Since addressing my emotional eating issues, I’ve cultivated the habit of eating only when I feel hunger. And I eat until I’m about halfway full. If I eat too much, not only do I feel uncomfortable and sluggish, I lose touch with my sense of hunger, which then throws my eating off balance for the day.
Drawbacks of Relying on Hunger Cues
While using hunger as an indicator is great for the most part, it is not sufficient.
Firstly, it can be ambiguous for those who do not have a good grip on their diet, be it from constant overeating or undereating in the past. For the emotional eaters, they may be unable to distinguish a hunger cue from an emotional eating trigger. Their stomachs may also call out for food even after they have met their calorie needs for the day, because they have been accustomed to eating large quantities of food. For the undereaters, their stomachs may not call out for food the entire day, because it has accustomed to getting little to no food.
Secondly, it may not be very accurate, as some food are filling yet low in calories (salads and some fruits), while some food can be non-filling yet high in calories (nuts, desserts). You can consume salads, feel full for the entire day, yet consume 500-600 calories only. On the other hand, you can eat a truckload of junk food and still be hungry, because of its addictive and non-filling nature.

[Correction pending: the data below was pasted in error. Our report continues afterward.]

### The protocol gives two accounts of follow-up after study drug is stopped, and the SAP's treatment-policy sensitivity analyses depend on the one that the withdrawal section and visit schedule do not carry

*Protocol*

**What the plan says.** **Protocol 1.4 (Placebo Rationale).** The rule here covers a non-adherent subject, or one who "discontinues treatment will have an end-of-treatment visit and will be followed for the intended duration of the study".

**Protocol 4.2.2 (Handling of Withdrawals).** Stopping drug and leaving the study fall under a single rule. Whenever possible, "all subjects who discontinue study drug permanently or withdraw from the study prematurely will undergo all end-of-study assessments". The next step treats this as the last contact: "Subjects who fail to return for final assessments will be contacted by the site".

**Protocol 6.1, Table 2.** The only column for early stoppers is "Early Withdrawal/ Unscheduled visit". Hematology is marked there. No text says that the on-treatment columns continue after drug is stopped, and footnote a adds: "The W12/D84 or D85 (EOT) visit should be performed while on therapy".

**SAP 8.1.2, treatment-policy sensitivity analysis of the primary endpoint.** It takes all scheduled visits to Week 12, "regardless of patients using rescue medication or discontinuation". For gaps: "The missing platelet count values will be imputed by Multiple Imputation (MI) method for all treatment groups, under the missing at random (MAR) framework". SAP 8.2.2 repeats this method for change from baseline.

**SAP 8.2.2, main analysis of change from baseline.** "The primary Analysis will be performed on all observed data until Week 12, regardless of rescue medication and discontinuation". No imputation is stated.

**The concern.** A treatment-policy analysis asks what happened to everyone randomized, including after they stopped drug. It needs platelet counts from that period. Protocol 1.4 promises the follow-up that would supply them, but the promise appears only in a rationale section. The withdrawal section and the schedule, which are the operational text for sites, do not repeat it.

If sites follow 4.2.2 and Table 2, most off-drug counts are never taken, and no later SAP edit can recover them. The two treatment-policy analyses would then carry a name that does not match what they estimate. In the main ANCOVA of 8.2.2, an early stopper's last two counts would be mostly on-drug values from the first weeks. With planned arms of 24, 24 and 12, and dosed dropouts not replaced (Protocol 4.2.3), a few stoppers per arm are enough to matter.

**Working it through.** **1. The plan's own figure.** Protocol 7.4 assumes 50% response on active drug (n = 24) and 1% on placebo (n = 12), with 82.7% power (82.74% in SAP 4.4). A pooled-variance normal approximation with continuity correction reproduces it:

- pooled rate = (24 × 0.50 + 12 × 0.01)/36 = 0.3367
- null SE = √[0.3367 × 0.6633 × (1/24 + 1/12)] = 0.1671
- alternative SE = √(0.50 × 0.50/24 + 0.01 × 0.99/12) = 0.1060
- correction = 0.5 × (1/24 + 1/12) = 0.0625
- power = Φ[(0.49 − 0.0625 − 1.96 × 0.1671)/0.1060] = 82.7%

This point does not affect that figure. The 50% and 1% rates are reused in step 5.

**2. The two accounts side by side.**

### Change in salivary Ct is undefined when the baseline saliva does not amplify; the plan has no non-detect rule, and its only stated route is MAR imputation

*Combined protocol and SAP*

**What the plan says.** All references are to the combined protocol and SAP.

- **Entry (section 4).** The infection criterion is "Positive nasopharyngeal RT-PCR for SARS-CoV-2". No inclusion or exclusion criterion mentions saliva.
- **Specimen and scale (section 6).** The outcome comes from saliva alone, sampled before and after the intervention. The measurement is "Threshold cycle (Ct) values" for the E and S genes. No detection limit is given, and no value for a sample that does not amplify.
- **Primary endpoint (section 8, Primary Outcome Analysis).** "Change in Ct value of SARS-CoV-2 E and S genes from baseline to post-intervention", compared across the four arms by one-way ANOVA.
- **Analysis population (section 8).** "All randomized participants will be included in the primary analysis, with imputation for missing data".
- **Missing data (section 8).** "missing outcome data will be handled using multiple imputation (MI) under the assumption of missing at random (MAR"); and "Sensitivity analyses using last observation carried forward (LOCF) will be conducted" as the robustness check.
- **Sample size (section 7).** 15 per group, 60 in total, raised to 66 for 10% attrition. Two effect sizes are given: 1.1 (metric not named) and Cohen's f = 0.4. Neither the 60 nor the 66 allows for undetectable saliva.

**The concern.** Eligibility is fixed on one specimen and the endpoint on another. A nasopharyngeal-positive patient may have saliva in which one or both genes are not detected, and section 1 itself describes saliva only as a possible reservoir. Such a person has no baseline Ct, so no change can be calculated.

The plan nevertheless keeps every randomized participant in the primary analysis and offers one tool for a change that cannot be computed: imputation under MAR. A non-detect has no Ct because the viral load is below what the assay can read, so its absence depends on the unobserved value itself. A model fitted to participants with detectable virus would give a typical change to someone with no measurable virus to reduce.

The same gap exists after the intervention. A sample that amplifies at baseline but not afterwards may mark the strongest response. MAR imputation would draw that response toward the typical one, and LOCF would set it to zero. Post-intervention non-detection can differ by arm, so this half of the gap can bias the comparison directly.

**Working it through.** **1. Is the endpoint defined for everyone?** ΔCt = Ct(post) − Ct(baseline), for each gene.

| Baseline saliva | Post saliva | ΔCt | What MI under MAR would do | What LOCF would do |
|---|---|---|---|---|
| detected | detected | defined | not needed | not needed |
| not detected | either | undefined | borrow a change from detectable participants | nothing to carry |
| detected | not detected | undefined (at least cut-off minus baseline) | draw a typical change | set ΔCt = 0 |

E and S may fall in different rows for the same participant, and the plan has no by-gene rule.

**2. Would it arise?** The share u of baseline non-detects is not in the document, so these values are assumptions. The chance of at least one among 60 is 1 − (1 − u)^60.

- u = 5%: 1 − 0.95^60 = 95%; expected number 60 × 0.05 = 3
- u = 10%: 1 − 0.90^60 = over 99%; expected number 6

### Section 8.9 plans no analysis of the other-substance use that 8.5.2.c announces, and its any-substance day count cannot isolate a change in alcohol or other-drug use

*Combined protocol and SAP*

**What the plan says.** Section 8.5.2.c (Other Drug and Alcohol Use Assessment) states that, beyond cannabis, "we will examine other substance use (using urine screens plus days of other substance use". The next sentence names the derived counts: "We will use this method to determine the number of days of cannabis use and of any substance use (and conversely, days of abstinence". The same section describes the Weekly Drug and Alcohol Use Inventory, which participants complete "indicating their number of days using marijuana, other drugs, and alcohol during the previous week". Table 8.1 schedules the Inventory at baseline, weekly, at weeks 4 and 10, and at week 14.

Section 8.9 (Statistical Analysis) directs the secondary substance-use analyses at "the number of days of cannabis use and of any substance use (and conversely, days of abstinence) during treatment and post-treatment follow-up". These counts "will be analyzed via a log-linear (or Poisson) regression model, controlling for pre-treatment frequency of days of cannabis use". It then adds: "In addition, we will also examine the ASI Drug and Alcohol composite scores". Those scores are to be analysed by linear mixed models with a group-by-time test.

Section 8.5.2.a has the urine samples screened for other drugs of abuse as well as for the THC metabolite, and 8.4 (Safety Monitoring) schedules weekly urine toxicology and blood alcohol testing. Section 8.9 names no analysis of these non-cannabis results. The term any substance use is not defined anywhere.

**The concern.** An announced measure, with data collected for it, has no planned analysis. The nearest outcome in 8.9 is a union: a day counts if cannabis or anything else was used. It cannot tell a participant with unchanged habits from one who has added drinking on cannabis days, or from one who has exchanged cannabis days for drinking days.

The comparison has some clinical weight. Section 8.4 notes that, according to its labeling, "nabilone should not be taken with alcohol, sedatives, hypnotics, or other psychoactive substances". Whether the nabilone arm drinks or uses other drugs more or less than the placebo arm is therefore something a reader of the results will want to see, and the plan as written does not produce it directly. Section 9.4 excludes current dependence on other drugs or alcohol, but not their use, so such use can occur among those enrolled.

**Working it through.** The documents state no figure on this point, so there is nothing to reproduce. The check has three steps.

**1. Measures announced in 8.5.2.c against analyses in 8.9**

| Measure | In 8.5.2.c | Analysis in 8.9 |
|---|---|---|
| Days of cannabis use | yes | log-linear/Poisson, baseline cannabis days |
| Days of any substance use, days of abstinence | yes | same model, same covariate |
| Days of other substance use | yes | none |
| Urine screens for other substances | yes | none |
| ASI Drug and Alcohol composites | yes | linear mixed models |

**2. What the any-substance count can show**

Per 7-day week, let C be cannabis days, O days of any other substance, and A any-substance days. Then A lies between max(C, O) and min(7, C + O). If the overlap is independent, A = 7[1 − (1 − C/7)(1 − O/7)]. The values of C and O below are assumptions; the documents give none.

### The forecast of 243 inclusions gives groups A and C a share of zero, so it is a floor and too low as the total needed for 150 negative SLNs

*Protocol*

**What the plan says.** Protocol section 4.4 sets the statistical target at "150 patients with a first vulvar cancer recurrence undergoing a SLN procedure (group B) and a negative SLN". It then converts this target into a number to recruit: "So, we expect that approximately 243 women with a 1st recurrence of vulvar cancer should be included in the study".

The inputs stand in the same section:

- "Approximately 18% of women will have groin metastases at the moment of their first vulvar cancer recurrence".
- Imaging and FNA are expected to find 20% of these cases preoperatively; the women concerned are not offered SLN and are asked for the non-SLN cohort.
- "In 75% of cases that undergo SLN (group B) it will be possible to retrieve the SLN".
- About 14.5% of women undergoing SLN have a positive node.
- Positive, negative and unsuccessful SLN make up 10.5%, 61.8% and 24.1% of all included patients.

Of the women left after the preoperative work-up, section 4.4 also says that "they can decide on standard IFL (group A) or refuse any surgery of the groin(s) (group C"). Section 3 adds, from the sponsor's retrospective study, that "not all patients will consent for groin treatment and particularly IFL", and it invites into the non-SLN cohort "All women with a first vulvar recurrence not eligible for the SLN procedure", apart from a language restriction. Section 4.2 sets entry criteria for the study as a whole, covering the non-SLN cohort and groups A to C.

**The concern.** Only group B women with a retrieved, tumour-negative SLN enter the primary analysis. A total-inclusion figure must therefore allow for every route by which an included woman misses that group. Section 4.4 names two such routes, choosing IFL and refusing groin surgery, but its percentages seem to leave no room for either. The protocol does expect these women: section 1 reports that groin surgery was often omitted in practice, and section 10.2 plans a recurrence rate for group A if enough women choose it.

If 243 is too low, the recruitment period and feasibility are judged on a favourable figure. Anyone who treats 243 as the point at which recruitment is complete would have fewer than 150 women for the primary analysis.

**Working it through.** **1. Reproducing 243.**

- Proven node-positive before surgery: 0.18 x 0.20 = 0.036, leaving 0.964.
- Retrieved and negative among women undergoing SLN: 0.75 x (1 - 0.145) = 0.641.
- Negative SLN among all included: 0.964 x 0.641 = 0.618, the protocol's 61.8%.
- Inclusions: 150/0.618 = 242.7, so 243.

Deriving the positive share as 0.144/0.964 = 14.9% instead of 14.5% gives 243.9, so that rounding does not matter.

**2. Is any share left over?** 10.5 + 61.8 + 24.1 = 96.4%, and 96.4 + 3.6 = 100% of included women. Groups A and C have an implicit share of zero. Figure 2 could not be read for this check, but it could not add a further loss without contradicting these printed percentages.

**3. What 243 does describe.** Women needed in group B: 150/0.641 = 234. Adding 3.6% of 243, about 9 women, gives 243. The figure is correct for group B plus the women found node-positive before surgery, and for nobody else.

This then leaves us to our second reference point.
Reference #2: Caloric Needs
Some people swear by calorie counting. Some people think it’s redundant.
Me? I believe in tracking calories, because it is the only way you can know with certainty whether you have met your energy needs for the day.
Sure it may be troublesome, but it’s not as bad as you think. After 1-2 weeks of tracking, you should have a good idea of how much you need to eat to meet your needs. You would also know the calories of most food by heart, especially since most of us end up eating the same items every day anyway, by habit and preference.
For me, after extensive calorie tracking in the past, I know the calories of most food I eat by heart. I also know roughly how much to eat to match my needs daily. At the same time, I make a point to do a quick mental tabulation of my calorie intake 1-2 times a day to ensure I’m not eating too little/too much.
Limitations of Relying on Calorie Counting
Calorie counting is great, but at the end of the day it is only 1 metric. It can tell me whether I’ve met my overall energy needs, but not if I’m meeting my nutritional needs. One can consume all calories from junk food, match his/her calorie intake every day, and still be in poor health due to the poor quality of food he/she is taking.
For this, we would need another metric.
Reference #3: Nutritional Needs
The last reference point is our nutritional needs. I see 4 essential components of nutrition: (a) consuming right calories from carbohydrates, protein and fats (b) getting sufficient vitamin and minerals (c) getting sufficient fiber intake (d) taking in high quality of food.